Former Democratic Progressive Party (DPP) chairman Lin I-hsiung (
"I do not have such plans," he said when approached by the media in Taichung yesterday.
But he also said: "The political situation may change in the future, and so may my opinion."
When asked to comment on the war of words between the four DPP presidential aspirants, Lin said negative campaigning is common and not surprising, but the hopefuls should not resort to negative attacks against each other.
"I hope the DPP's presidential candidates will listen to voices from within the party and do more `homework' so that they are truly qualified to be the next Taiwanese president," he said.
Lin added that the nation's next president should assume the responsibility of reducing the political wrangling between the pan-green and pan-blue camps.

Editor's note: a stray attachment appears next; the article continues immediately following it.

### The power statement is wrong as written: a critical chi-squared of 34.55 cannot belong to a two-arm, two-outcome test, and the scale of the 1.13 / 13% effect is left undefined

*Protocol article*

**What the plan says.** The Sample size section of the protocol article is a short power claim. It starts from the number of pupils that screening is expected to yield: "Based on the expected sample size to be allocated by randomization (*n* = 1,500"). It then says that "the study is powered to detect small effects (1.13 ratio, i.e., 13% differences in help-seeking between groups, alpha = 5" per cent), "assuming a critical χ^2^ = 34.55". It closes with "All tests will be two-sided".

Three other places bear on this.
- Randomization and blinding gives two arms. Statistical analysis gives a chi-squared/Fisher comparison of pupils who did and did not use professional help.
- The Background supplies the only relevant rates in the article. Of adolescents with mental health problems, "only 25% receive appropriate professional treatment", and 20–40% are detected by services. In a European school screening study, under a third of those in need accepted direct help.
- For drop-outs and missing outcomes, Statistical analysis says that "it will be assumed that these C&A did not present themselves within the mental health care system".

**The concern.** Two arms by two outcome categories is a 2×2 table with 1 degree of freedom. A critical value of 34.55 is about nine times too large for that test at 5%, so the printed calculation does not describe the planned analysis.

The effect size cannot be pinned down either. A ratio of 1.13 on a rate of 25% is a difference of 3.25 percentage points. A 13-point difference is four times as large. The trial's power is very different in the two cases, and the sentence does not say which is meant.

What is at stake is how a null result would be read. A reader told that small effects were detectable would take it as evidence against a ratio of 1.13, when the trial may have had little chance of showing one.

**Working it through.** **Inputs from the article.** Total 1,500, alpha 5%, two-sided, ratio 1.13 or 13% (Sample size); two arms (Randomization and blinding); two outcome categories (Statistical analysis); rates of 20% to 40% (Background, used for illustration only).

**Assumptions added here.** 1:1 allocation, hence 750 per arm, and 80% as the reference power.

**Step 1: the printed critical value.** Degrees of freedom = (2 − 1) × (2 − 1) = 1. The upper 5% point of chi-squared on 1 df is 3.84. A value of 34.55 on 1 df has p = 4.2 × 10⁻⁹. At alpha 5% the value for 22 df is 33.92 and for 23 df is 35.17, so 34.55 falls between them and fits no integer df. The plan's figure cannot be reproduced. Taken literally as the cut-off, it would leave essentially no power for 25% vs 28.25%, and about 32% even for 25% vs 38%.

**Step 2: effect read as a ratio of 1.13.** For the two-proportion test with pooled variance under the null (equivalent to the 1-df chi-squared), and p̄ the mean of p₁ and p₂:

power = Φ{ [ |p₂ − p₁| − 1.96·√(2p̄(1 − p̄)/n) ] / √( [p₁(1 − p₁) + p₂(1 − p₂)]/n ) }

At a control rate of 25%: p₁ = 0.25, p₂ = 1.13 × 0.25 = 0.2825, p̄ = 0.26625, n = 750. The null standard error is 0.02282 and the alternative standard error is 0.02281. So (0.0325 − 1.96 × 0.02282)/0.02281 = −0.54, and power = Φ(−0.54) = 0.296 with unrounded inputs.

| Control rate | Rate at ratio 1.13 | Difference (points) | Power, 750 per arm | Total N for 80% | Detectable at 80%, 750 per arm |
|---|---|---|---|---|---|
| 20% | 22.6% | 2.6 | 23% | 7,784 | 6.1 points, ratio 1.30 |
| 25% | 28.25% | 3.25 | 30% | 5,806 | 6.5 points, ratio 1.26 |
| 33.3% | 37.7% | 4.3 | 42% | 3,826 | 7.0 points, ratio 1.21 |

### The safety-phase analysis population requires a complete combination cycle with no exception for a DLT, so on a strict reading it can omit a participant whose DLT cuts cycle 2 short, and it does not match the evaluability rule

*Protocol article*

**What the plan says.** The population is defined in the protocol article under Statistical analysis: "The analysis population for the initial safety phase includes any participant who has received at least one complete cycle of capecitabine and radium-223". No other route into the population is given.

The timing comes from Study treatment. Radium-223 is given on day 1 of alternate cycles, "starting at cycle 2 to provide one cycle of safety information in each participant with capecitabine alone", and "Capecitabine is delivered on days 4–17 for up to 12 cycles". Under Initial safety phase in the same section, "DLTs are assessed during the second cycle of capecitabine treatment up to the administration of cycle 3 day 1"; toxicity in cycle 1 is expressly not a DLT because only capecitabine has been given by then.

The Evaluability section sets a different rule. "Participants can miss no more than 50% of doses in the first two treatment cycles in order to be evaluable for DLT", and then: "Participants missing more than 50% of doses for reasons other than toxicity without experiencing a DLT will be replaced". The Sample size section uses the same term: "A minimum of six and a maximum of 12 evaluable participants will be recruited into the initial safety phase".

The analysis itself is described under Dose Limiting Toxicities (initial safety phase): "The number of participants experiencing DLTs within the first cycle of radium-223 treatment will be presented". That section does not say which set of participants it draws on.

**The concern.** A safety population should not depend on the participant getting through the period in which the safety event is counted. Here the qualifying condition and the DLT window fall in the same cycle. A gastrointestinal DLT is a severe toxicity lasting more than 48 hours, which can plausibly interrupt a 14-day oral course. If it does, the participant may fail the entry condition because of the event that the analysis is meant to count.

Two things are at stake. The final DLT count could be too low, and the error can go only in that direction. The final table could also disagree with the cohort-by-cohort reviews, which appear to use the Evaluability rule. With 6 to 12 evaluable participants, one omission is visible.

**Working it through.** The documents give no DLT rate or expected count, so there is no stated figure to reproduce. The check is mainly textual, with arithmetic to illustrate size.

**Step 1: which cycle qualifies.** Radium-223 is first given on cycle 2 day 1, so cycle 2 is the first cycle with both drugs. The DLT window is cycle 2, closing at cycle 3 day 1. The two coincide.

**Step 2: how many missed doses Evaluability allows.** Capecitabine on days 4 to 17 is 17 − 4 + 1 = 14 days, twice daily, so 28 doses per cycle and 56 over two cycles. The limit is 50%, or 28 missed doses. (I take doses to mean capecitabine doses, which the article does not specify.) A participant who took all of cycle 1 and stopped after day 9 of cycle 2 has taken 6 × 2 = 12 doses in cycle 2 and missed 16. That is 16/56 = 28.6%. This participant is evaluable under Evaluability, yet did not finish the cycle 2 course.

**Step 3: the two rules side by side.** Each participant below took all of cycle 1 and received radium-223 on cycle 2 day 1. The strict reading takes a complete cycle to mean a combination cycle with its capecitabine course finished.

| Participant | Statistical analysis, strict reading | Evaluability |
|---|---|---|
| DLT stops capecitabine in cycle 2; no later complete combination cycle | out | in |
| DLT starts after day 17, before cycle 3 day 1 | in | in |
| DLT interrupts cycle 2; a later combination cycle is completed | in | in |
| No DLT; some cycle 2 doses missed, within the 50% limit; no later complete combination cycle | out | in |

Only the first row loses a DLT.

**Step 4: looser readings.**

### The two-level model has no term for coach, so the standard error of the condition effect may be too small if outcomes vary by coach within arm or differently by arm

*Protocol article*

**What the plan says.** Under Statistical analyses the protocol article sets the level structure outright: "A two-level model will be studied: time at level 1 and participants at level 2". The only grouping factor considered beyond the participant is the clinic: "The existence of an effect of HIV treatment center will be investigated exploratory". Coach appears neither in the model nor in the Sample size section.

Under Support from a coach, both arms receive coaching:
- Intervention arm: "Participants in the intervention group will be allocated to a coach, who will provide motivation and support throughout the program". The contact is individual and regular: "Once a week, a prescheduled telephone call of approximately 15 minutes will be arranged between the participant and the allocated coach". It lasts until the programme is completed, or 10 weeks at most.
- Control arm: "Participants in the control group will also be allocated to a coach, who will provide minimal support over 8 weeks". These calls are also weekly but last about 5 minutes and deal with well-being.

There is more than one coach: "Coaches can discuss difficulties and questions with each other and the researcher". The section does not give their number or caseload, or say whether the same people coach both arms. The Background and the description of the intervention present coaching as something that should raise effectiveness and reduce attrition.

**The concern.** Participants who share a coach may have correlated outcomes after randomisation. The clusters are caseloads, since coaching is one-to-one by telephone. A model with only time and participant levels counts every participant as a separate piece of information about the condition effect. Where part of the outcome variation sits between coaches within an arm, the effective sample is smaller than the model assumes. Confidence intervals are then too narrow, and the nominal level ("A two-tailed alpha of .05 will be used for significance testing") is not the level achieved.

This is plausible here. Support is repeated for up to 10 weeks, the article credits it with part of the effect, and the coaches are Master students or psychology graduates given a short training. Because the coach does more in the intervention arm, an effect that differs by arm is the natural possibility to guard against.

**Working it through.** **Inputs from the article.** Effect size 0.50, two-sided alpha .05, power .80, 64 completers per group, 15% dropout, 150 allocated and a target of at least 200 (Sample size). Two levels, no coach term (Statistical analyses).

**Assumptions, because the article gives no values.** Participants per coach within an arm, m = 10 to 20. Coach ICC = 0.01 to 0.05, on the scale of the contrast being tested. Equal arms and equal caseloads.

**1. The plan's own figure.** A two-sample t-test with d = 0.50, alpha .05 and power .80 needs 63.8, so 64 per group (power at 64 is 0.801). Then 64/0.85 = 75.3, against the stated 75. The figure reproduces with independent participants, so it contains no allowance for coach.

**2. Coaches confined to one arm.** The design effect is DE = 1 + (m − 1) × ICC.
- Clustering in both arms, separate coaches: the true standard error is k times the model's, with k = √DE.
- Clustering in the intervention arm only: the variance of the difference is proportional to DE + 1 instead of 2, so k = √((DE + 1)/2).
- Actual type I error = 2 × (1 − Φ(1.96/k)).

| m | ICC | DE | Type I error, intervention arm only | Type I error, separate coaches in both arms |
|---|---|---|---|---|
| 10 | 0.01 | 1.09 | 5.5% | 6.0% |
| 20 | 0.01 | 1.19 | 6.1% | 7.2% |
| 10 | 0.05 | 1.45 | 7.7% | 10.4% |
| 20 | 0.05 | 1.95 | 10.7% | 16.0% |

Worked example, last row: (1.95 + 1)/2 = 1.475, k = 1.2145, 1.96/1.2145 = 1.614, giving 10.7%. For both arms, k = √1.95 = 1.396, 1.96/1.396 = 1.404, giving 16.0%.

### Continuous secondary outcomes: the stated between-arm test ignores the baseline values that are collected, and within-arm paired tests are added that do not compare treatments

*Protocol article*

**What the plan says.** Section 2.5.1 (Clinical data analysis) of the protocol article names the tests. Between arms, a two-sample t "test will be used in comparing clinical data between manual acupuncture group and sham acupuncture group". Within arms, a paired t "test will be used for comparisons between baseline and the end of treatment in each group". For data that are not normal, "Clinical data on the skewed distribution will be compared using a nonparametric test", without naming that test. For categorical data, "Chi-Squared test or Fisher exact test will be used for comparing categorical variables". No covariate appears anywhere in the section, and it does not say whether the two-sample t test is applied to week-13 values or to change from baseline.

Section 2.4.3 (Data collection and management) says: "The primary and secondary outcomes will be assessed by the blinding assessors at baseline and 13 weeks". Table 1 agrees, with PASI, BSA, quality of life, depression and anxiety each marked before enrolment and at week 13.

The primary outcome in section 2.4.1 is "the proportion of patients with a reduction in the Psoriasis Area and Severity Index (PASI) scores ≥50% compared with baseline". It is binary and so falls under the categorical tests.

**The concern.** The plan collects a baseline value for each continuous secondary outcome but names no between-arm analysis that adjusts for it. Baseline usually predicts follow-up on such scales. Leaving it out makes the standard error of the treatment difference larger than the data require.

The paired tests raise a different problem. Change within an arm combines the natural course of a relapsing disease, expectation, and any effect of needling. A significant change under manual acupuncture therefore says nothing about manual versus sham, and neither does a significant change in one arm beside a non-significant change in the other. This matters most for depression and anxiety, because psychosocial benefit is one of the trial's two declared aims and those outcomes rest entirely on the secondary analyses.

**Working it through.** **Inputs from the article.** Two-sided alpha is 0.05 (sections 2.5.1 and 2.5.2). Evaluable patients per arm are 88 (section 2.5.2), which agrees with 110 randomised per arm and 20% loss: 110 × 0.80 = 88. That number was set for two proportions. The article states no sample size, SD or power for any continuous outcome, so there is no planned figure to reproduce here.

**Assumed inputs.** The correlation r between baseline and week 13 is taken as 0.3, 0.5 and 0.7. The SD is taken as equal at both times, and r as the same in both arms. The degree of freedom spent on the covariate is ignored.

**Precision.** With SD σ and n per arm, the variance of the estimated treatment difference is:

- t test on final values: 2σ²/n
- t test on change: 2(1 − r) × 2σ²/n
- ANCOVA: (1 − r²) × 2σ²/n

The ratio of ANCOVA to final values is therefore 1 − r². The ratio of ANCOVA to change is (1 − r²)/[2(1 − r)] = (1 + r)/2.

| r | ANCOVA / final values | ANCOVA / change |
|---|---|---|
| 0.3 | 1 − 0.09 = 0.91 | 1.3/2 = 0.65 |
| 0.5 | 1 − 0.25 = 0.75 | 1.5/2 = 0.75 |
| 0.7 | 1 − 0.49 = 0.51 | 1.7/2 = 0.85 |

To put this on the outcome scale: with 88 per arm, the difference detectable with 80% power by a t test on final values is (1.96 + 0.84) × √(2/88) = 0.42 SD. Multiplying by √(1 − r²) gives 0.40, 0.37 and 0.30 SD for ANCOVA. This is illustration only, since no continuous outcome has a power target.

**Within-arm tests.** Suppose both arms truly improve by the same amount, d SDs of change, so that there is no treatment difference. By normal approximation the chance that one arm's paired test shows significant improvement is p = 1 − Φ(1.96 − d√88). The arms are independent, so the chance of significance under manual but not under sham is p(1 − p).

DPP presidential hopefuls yesterday expressed differing opinions on the issue before attending a debate organized by the party at the Grand Hotel in Taipei.
While Premier Su Tseng-chang (蘇貞昌) has said that he would drop out of the race if Lin were to run for president before he secured the party's nomination, Vice President Annette Lu (呂秀蓮) yesterday declined to comment.
Former premier Frank Hsieh (
"Whether Lin will run for president is a hypothetical question," Hsieh said. "It would create a lot of problems and exert a lot of pressure on other contenders if any of us said he or she would drop out of the race if Lin joins it."
DPP Chairman Yu Shyi-kun yesterday said he would respect Lin's decision and give him his blessing if Lin decided to run.
Yu also said that Lin is "of noble character and enjoys high prestige."
Yu said Lin would offer voters a good choice if he entered the race.